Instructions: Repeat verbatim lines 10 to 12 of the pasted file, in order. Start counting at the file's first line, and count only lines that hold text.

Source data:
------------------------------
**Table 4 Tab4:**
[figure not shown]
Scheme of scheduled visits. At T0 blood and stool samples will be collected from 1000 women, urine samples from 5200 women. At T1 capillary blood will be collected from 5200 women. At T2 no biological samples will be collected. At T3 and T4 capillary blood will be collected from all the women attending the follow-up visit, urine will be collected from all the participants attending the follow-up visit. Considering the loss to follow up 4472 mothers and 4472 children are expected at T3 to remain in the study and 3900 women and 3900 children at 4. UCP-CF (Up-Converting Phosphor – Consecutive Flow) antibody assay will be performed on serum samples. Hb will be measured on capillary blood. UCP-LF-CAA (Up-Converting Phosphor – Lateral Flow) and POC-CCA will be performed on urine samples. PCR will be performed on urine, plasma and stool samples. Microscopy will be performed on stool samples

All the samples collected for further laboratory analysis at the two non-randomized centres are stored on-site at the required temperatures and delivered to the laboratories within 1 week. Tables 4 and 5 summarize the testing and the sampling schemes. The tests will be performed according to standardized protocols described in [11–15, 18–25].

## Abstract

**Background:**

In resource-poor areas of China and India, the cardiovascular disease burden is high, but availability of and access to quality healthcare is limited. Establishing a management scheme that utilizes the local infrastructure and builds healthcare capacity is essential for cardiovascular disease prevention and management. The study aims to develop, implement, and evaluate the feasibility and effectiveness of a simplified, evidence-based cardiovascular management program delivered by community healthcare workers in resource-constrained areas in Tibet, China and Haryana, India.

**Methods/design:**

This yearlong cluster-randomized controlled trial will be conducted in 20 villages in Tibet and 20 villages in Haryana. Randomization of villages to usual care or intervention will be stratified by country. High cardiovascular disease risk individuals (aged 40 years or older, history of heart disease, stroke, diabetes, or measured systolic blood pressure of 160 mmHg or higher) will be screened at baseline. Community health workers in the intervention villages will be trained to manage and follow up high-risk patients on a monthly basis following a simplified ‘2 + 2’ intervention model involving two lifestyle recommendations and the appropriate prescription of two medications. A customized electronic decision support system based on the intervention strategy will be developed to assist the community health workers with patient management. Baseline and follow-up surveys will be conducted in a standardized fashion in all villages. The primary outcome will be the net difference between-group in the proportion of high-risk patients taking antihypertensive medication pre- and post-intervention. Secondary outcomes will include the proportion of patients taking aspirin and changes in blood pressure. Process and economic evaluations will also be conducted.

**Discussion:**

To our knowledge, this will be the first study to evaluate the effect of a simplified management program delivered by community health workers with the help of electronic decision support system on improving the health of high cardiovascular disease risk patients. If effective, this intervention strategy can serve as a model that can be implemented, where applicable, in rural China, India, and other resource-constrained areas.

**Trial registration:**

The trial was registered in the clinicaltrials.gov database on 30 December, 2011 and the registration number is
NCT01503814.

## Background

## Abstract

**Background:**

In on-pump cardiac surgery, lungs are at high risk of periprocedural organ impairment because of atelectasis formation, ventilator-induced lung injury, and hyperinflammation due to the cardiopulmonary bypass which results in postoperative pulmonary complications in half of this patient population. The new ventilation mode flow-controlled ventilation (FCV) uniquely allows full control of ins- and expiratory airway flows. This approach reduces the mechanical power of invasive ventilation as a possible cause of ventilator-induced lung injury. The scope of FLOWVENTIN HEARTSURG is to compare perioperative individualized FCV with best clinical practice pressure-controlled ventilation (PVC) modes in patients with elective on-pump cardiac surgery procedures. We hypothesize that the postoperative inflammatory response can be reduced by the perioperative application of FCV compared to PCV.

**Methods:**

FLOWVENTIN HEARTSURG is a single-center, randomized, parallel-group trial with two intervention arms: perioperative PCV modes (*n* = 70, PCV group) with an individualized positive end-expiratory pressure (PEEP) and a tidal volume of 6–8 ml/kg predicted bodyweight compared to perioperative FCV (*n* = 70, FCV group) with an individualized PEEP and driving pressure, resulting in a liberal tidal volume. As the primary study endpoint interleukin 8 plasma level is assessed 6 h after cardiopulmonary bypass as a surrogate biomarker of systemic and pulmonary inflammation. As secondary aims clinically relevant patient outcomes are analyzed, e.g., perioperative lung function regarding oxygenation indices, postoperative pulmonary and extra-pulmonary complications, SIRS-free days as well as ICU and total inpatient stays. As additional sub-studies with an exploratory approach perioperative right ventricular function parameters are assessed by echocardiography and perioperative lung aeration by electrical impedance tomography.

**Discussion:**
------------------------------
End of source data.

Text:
**Discussion:**

To our knowledge, this will be the first study to evaluate the effect of a simplified management program delivered by community health workers with the help of electronic decision support system on improving the health of high cardiovascular disease risk patients. If effective, this intervention strategy can serve as a model that can be implemented, where applicable, in rural China, India, and other resource-constrained areas.

**Trial registration:**